Spetters is a coming-of-age dramedy done Verhoeven-style. But there are certainly some familiar tropes throughout the film. Teenaged characters—in this case, motocross racers—aspiring to lives outside their boring-ass provincial town. Sexual hijinks. A hot, slightly older seductress whom the three boys at the center of the film—Rien, Eef, and Hans—all have boners for. Religious parents who have no clue the shit their sons get up to. Etc. etc.
But then there are elements that are sooooooo Verhoevian in their extremeties. Like when Rien, Eef, and Hans violently assault a gay man walking down the street. Or when they participate in a literal dick-measuring contest and start to visibly jack their limp penises off to get a more accurate measurement. And, in the most disturbing scene, when Eef gets gang-raped by gay hustlers in retaliation for ripping them off. (This rape, apparently, helps him come out of the closet.)
The film never condones the antics but condemns the sort of masculinity and conservatism fomented in Dutch culture. Still, it’s tough and shocking. And it was one of Verhoeven’s last films in Holland before he dove face-first into the ample bosom of Hollywood. The negative response to Spetters was so strong, he thought his career in his home country was over. “They felt that I was degrading the cinema and degrading the whole of society, especially in Spetters,” he told Empire in 2014. He directed the still unstreamable The 4th Man in 1983 and then dipped for California. JASMYNE KEIMIG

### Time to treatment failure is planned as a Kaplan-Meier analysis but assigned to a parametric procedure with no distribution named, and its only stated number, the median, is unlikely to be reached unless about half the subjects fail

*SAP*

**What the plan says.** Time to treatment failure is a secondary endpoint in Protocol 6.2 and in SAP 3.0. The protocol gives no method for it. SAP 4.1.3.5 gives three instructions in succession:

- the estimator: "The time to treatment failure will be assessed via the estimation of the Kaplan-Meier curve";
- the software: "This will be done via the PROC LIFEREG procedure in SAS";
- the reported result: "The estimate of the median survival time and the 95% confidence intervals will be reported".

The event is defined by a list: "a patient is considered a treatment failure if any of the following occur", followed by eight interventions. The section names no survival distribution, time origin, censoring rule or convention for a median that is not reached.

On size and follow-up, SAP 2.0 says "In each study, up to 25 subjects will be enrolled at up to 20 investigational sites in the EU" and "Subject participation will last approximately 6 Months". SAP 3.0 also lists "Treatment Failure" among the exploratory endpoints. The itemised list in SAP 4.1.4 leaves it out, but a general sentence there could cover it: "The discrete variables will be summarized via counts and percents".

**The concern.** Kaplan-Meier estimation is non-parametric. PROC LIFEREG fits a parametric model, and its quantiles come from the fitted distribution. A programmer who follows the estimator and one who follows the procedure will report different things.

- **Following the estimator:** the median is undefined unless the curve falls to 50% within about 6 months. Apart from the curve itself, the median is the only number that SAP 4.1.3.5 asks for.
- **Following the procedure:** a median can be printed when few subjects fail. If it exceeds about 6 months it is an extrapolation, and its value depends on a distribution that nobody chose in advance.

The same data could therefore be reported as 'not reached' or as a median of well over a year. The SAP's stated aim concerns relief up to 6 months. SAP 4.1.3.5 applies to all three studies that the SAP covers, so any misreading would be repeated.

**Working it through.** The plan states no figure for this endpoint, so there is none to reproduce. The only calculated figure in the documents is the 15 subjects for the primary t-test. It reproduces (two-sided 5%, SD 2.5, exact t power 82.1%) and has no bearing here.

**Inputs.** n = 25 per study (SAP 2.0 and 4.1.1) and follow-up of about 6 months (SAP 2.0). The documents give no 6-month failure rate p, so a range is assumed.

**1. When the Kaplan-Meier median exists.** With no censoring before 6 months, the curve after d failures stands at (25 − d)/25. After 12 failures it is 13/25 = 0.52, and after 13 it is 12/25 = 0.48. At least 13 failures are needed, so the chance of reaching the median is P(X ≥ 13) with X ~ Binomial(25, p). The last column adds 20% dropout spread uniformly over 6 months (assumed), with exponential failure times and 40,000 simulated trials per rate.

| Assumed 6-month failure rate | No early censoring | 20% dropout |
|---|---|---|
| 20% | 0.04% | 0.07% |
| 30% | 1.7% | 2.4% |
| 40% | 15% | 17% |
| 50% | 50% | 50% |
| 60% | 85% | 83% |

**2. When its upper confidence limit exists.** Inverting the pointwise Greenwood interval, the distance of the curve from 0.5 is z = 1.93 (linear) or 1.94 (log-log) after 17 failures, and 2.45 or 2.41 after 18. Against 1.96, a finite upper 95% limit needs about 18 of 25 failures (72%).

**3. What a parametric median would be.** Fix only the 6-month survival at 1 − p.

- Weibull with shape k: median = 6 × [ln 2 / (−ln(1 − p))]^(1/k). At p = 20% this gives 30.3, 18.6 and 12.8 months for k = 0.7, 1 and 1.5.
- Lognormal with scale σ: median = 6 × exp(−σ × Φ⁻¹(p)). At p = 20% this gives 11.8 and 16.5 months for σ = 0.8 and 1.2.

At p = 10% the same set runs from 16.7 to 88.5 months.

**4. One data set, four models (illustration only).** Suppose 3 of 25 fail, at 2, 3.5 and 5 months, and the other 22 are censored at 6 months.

*Unstreamable means we couldn't find it on Netflix, Hulu, Disney+, or any of the other 300+ streaming services available in the United States. We also couldn't find it available for rent or purchase through platforms like Prime Video or iTunes. Yes, we know you can find many things online illegally, but we don't consider user-generated videos, like unauthorized YouTube uploads, to be streamable.